It's not easy to find retirement plans suitable for entrepreneurial companies. Ask Brooke Dickinson, the president of Ditco, aKent, Wash., company that designs and manufactures electronic control systems for industrial equipment. Dickinson, whosecompany employs 15 people and logged revenues of $1.2 million in 1998, investigated 401(k)s and other retirement plans forabout a decade before finding the right companywide plan. She and her husband, Jim Bitondo, Ditco's general manager, wereconvinced that "after health insurance, this was the most meaningful benefit we could provide." But the costs andcomplications kept scaring them off.
"We wanted to go with a 401(k) because we liked the borrowing option and wanted new employees to be able to roll overexisting 401(k) savings into our plan," Dickinson explains. "But we kept running up against a big hurdle, which was thetreatment of so-called highly compensated employees."
In 1998, when Dickinson launched Ditco's plan, those employees were defined as anyone who owns 5% or more of thecompany or earns more than $80,000. Regulations for standard 401(k)s restrict such employees' savings levels in proportionto those of lower-paid employees. Those restrictions, Dickinson says, "would have limited Jim and me to saving less thanwe would have with a regular IRA, which just didn't make sense."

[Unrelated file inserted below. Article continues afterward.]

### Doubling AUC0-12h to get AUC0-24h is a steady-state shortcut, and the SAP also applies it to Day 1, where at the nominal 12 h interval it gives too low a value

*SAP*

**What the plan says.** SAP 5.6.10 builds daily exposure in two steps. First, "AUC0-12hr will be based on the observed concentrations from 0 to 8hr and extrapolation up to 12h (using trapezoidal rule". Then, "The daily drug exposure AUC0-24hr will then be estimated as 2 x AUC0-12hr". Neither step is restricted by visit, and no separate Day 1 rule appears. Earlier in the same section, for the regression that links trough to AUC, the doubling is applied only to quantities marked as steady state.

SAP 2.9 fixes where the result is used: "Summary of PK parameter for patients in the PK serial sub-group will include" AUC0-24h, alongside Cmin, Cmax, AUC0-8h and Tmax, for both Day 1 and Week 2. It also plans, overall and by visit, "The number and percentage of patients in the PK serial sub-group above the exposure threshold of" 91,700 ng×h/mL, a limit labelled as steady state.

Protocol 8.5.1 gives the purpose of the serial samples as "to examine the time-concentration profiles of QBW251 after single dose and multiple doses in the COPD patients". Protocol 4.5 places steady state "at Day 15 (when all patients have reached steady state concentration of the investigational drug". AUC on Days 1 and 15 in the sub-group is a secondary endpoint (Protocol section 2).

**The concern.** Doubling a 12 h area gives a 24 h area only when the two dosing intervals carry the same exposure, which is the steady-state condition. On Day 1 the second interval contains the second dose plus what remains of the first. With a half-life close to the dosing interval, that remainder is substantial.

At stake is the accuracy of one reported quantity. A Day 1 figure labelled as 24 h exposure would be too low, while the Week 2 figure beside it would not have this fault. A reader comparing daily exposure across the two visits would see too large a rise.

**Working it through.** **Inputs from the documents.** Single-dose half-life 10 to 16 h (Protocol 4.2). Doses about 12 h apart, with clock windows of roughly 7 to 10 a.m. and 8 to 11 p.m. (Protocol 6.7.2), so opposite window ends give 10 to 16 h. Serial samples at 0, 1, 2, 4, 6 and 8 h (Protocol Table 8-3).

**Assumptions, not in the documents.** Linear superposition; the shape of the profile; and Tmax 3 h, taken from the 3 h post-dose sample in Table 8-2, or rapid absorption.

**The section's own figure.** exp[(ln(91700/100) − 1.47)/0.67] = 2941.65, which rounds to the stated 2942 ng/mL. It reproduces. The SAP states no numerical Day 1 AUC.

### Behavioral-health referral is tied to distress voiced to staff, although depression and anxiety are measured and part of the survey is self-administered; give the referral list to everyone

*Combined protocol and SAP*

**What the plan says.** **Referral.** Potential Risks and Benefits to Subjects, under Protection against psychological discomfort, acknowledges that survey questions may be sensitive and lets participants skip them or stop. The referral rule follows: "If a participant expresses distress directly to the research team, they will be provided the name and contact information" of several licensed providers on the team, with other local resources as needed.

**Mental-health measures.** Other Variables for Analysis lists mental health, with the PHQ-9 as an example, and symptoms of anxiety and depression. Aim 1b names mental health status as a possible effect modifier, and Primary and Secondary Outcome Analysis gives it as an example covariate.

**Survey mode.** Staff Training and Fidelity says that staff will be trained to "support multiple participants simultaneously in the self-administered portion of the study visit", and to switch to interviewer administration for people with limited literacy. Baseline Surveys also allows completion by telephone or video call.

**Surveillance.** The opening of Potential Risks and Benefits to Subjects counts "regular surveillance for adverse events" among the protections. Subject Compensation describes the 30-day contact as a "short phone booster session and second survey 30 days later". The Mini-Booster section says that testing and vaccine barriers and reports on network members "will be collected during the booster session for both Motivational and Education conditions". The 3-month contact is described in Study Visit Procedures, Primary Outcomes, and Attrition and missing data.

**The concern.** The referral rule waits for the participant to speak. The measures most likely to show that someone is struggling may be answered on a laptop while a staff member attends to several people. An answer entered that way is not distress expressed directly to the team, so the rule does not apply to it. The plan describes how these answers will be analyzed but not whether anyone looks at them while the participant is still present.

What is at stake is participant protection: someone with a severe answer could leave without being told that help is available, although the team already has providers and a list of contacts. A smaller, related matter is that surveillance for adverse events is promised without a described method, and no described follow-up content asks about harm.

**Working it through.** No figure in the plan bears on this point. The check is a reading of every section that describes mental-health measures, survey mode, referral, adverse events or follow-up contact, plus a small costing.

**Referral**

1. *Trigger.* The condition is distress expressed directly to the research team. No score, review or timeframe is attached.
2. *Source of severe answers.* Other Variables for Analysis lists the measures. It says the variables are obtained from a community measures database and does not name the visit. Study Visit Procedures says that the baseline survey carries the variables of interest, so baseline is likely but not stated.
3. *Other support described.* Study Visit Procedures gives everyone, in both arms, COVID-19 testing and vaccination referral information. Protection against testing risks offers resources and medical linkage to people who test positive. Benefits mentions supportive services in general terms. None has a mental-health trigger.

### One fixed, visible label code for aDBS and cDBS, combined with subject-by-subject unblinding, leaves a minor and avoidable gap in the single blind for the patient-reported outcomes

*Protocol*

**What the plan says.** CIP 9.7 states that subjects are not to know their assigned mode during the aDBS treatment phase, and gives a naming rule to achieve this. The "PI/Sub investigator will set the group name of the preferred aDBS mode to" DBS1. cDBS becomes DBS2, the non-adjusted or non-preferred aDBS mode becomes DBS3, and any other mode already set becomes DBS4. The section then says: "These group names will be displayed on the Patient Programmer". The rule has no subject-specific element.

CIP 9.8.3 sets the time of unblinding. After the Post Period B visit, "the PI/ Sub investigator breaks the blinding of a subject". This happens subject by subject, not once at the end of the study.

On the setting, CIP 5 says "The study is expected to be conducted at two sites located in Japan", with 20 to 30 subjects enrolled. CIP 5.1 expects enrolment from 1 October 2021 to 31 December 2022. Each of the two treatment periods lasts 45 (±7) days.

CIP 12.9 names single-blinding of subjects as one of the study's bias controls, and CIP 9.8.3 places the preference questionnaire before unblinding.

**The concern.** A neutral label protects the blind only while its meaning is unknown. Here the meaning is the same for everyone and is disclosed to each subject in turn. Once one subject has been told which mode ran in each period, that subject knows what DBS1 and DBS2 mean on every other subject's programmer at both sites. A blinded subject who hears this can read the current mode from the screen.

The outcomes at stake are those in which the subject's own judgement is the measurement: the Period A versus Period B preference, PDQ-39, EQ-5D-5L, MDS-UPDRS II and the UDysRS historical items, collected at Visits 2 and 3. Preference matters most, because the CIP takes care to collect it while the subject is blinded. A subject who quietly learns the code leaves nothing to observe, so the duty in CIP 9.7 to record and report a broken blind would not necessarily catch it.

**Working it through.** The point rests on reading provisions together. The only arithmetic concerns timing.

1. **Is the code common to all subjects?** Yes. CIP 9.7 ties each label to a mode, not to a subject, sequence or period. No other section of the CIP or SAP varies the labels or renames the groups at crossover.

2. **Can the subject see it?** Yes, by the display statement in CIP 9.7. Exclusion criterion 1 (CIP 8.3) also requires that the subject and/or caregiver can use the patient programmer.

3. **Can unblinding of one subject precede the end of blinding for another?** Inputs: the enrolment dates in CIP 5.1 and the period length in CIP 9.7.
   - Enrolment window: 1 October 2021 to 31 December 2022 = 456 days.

In January 1998, Dickinson and Bitondo finally implemented a retirement plan: a SIMPLE 401(k), which was a fairly newoption at the time. The two liked the SIMPLE 401(k) because it allows anyone in their company to contribute up to $6,000 ayear, regardless of ownership status or salary. The payoff? In early 1999, all but one of Ditco's employees were participatingin the plan.
Although the SIMPLE 401(k) works for Ditco, other companies may need different types of plans. Dan Maul, president ofRetirement Planning Associates, in Kirkland, Wash., offers this advice on how to comparison shop for a retirement planamong insurance companies, mutual fund houses, and other providers: